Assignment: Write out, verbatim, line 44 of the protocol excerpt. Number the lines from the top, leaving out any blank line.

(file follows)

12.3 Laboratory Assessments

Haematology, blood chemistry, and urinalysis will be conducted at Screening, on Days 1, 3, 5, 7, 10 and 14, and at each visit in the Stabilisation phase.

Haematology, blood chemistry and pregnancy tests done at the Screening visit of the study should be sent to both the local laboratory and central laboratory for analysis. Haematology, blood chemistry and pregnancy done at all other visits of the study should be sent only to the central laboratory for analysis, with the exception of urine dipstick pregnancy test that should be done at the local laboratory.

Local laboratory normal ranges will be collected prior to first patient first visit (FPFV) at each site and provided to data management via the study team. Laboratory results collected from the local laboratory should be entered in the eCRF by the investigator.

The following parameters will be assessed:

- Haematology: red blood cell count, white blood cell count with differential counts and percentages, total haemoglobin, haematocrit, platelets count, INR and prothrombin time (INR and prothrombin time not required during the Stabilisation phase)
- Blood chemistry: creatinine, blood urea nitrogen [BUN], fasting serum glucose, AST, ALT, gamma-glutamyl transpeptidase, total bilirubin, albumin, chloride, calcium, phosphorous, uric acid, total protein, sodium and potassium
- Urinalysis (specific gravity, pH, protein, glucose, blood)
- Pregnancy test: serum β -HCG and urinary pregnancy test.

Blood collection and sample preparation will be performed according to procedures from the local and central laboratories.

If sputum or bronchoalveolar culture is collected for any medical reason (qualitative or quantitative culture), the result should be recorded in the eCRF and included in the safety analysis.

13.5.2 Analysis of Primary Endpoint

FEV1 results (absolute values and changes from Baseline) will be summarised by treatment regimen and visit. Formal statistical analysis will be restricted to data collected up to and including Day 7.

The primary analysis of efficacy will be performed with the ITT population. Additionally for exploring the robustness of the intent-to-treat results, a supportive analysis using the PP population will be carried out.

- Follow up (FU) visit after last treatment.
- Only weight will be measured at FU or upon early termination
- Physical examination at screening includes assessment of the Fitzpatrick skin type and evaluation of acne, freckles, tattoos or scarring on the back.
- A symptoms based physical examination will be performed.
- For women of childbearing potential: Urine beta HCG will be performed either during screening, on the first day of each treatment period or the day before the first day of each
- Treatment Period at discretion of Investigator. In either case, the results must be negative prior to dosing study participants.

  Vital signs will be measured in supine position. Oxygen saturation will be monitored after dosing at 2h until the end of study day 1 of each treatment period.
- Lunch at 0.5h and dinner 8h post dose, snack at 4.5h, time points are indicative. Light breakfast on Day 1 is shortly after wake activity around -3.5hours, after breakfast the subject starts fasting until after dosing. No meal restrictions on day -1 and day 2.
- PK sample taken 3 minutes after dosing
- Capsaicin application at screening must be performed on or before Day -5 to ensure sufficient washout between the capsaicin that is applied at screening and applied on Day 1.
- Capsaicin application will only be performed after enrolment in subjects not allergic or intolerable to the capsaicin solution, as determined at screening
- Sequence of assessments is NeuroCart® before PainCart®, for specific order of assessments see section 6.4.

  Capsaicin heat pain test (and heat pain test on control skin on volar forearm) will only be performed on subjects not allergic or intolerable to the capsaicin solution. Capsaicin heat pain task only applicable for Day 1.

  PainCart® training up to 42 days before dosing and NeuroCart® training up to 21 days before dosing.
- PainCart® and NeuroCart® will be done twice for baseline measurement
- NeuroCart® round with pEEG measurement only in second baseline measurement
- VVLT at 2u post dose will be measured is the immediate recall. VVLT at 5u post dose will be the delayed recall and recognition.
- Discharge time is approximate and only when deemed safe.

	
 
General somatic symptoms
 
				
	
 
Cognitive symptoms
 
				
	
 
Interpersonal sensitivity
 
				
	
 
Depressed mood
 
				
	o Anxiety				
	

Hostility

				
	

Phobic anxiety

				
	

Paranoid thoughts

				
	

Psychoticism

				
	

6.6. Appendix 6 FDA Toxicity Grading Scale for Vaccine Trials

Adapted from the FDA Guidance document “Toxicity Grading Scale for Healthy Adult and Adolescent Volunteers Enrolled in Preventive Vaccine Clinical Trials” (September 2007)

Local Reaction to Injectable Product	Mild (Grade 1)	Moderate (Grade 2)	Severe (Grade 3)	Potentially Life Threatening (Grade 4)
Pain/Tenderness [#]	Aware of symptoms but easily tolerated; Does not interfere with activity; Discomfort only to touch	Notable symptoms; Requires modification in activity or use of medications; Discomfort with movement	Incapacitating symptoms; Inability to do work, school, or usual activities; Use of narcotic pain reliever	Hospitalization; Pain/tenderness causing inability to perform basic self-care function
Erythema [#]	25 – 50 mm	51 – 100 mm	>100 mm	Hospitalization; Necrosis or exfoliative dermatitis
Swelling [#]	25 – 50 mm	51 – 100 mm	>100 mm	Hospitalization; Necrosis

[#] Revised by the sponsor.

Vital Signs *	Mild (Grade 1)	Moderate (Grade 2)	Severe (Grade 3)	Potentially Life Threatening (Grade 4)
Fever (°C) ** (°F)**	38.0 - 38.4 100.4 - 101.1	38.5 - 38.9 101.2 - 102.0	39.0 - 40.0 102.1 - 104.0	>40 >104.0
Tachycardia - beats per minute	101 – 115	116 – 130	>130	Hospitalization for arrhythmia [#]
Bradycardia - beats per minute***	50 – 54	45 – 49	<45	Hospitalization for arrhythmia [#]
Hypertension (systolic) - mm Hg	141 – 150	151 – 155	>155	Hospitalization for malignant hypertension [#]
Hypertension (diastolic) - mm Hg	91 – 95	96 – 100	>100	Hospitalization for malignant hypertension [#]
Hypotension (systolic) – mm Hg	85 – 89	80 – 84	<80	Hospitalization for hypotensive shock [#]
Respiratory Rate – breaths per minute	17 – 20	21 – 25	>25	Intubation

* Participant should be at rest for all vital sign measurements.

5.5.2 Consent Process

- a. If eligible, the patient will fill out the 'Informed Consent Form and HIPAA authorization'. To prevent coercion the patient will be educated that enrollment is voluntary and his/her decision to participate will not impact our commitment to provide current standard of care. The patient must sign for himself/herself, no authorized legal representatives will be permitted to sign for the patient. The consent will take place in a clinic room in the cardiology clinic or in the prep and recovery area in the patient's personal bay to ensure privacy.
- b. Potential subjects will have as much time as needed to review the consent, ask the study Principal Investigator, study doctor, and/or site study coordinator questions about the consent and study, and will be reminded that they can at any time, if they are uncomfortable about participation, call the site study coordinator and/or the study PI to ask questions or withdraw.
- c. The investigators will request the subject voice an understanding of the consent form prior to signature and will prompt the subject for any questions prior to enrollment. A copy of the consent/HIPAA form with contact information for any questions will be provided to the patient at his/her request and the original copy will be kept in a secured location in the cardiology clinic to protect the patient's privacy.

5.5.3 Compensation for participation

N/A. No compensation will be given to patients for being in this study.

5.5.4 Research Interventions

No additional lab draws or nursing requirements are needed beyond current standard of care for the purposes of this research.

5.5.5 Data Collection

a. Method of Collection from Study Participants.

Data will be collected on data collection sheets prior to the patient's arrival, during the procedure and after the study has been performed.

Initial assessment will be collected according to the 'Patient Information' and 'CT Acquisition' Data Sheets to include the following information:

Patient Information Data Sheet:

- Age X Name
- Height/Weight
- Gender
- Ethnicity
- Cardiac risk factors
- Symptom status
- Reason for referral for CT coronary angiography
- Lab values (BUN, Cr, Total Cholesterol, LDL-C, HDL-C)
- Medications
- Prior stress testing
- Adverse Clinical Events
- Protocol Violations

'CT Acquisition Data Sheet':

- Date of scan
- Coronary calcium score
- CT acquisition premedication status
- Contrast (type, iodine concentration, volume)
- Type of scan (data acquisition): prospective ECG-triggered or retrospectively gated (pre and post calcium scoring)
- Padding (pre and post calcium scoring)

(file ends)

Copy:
Local Reaction to Injectable Product	Mild (Grade 1)	Moderate (Grade 2)	Severe (Grade 3)	Potentially Life Threatening (Grade 4)